Scott said Illinois’ commitment has 5 key elements, including plans to:
- Develop statewide performance standards for stormwater management within 12 months,
- Initiate a grant program to financially support communities’ implementation of GI projects,
- Devise a GI portfolio standard that would set incremental, multi-year implementation targets for watersheds or counties,
- Revise state revolving loan criteria to prioritize GI projects within water infrastructure financing, and
- Work aggressively with communities and counties to educate officials and developers on the effective use of GI practices.
A recent study reviewed GI’s effectiveness and outlined how the state can develop gradually increasing targets to implement Green Infrastructure—both by watershed and by region. The study, “Using Green Infrastructure to Manage Urban Stormwater Quality: A Review of Selected Practices and State Programs” was developed by University of Illinois Chicago, Chicago Metropolitan Agency for Planning, CNT and the Illinois-Indiana Sea Grant Program, under requirements of the Illinois Green Infrastructure for Clean Water Act.
Responding to the recommendations contained in that report, IEPA Director Scott wrote that, “IEPA is receptive to setting performance standards to retain stormwater runoff that would be applicable in urban and urbanizing areas statewide.”
“With Illinois and other states struggling financially, this is a critical time to capitalize on GI’s cost-saving, ecologically effective solutions,” said CNT Natural Resources Director, Steve Wise. “CNT is looking forward to working with IEPA to ensure that GI’s many benefits flow sooner and faster to Illinois communities, while water flows more slowly and cleanly to waterways through raingardens, bioswales, green roofs, native plants, green streets, trees, rainbarrels and cisterns, and permeable pavement. Completing the study on statewide GI policy is a big step, but turning the state’s pledges into action will be a bigger one.”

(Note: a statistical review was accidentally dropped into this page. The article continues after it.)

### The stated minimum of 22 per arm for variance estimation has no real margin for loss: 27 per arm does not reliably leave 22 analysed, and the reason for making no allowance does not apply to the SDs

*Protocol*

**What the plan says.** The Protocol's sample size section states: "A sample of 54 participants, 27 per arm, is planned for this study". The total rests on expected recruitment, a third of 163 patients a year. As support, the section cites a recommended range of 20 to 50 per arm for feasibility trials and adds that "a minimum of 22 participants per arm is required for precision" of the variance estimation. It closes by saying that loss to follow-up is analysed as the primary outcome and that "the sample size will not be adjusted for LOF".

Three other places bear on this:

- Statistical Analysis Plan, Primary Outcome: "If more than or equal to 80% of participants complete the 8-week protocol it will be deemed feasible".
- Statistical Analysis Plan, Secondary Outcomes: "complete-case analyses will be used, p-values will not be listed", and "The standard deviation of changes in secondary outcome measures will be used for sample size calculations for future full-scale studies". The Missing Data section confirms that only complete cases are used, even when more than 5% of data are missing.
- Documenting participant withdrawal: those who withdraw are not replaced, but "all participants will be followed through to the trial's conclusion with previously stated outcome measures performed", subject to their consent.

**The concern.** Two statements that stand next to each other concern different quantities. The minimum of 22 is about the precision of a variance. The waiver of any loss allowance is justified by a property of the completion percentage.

The combination of federal, state and local actions is key to successful GI expansion because states implement and regulate the federal Clean Water Act, and stormwater management happens at the municipal and local level. “When federal and state agencies are looking at performance based standards and establishing regional portfolio standard goals through which we can keep track of our progress in reducing runoff over time, the combined energy and momentum ensures that widespread implementation of Green Infrastructure will be successful,” Wise added.
Both state and federal programs would ultimately make more financial resources available for community Green Infrastructure projects. CNT encourages Illinois communities to prepare GI project plans for upcoming grant and loan opportunities, and to request that IEPA develop its GI priorities and programs as soon as possible.
(Photo courtesy of Morris K. Udall Foundation’s Flickr page)